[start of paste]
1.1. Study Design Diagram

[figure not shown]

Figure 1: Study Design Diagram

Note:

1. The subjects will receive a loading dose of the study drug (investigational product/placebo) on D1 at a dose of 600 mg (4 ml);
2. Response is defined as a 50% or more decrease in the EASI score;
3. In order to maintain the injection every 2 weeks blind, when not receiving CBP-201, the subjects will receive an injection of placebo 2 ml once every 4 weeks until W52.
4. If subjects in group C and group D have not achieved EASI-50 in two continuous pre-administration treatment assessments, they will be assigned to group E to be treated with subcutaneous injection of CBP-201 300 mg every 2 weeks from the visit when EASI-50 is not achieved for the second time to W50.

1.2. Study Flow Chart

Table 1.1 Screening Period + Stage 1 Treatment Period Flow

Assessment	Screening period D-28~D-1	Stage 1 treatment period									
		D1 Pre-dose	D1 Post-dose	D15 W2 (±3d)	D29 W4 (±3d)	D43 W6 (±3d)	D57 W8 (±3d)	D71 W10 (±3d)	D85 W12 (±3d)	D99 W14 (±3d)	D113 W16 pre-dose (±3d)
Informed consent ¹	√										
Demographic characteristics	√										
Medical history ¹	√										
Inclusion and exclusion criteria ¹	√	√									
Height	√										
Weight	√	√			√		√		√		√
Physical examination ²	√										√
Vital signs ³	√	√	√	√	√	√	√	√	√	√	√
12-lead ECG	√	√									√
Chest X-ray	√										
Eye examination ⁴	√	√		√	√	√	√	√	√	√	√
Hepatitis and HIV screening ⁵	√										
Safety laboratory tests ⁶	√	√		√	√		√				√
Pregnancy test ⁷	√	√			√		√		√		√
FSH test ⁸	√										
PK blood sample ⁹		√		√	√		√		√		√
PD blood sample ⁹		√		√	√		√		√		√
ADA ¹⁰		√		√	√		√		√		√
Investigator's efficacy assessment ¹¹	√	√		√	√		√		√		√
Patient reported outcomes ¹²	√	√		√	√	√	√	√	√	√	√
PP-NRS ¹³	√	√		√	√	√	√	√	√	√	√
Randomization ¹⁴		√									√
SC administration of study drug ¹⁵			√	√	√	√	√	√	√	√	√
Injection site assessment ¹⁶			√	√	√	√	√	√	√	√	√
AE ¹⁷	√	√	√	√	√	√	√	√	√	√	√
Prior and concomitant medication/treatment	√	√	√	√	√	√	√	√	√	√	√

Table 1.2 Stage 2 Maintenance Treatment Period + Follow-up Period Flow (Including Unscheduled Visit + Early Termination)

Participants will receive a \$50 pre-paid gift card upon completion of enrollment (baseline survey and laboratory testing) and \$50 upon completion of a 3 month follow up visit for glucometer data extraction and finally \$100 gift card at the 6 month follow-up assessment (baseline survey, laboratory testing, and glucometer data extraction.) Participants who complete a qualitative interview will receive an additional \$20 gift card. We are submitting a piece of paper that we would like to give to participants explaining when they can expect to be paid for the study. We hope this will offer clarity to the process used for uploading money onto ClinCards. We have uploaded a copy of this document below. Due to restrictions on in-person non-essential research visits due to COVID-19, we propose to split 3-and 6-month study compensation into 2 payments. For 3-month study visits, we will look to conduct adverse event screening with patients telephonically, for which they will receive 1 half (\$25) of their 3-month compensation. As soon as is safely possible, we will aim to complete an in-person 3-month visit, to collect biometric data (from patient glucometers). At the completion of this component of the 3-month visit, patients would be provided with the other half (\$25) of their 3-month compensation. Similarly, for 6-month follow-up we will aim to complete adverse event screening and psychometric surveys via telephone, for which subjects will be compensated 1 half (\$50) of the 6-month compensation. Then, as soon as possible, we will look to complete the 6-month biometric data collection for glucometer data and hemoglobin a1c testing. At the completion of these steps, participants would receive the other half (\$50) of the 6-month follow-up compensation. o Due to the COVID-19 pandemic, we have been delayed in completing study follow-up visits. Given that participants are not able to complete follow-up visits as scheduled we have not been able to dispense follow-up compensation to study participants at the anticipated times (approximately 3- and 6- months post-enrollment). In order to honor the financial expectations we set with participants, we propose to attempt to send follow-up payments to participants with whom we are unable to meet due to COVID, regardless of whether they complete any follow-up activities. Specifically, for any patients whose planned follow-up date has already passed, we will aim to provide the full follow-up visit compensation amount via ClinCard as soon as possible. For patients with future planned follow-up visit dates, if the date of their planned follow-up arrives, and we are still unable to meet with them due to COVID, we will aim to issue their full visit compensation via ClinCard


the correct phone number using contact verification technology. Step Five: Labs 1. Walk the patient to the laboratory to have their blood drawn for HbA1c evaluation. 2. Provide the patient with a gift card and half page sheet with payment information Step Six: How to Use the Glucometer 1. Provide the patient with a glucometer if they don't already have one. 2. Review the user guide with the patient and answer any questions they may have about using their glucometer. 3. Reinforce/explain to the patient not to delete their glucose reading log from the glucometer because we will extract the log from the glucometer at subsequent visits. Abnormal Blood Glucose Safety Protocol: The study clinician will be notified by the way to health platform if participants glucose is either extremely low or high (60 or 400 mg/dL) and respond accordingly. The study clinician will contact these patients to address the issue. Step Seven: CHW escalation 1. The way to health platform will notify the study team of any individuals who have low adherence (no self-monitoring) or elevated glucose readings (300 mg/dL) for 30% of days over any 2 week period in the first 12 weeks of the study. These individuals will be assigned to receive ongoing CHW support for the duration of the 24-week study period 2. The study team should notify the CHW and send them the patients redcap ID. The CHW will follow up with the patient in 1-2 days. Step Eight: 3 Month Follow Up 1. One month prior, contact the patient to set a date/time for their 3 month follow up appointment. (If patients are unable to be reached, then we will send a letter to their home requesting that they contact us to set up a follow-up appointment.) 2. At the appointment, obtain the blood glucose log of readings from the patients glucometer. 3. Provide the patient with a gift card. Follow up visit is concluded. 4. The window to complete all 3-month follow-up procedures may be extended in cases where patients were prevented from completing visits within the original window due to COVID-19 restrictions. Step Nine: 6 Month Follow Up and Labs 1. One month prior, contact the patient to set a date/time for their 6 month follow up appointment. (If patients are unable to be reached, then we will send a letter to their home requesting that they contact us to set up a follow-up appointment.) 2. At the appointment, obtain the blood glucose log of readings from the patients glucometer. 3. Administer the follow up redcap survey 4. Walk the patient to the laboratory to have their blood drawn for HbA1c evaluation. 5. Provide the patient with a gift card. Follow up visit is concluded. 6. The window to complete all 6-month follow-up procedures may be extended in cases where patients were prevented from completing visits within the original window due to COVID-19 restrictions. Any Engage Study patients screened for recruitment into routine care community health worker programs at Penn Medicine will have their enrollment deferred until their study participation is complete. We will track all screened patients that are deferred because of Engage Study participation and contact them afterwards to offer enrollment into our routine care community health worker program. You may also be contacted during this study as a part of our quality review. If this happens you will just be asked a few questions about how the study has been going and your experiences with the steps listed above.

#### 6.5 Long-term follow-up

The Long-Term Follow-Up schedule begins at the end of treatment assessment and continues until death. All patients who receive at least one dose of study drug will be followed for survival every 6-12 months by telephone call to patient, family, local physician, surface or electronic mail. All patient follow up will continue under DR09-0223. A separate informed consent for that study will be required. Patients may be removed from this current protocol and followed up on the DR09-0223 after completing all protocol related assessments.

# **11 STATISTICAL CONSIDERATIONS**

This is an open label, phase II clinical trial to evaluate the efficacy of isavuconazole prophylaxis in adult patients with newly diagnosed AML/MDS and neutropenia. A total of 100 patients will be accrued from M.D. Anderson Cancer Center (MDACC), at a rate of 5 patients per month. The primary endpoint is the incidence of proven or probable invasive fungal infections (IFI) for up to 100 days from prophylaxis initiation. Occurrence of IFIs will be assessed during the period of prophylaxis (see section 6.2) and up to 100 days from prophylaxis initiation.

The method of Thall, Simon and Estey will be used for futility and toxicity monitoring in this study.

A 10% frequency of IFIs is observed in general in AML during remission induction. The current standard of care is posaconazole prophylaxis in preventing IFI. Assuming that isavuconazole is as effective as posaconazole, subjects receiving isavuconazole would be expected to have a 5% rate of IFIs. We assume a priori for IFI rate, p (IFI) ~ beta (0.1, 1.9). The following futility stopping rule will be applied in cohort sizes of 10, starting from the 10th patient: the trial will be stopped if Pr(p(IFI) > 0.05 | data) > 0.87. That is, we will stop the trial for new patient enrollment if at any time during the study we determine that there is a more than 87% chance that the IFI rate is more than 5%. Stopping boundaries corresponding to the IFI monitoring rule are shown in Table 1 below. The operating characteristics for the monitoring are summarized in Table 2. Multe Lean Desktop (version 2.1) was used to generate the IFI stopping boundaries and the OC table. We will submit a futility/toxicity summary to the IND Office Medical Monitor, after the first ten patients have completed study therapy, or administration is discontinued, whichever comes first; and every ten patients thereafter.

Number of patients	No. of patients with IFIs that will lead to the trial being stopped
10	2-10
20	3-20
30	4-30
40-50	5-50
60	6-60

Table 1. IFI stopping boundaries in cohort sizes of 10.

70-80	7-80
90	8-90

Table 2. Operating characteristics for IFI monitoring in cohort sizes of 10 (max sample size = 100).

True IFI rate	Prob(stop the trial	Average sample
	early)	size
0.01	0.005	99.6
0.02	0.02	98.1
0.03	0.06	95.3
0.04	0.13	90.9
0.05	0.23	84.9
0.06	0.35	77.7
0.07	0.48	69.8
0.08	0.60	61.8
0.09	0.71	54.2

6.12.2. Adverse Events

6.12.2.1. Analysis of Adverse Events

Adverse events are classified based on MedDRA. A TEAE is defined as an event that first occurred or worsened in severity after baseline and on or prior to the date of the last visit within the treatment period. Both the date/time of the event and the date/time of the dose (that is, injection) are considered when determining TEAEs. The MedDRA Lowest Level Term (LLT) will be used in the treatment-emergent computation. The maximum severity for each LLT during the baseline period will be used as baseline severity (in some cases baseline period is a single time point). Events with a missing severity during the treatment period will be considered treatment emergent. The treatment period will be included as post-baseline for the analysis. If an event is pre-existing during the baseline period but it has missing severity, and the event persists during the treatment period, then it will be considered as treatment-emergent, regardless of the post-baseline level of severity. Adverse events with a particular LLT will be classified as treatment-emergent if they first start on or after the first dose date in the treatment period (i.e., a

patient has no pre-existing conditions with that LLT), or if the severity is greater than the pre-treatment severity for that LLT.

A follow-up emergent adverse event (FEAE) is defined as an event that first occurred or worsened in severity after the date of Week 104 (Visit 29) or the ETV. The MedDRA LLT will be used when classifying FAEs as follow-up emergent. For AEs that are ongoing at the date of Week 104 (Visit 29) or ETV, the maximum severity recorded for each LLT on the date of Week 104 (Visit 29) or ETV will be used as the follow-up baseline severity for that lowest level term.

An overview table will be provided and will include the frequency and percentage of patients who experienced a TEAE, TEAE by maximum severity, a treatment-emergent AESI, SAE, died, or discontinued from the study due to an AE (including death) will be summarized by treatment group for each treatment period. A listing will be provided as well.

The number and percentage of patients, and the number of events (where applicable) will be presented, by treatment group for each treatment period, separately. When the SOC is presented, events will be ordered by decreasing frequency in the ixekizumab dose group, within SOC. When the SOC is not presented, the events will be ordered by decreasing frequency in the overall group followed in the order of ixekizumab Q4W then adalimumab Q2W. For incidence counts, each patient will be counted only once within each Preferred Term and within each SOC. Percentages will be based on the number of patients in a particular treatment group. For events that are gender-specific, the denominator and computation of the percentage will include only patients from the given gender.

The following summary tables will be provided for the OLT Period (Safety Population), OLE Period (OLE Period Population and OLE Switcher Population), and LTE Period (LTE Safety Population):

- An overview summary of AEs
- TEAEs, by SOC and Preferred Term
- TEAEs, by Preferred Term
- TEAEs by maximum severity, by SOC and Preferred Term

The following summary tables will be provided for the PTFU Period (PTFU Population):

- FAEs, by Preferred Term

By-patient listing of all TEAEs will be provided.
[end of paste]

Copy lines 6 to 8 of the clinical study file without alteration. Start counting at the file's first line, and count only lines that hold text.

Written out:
2. Response is defined as a 50% or more decrease in the EASI score;
3. In order to maintain the injection every 2 weeks blind, when not receiving CBP-201, the subjects will receive an injection of placebo 2 ml once every 4 weeks until W52.
4. If subjects in group C and group D have not achieved EASI-50 in two continuous pre-administration treatment assessments, they will be assigned to group E to be treated with subcutaneous injection of CBP-201 300 mg every 2 weeks from the visit when EASI-50 is not achieved for the second time to W50.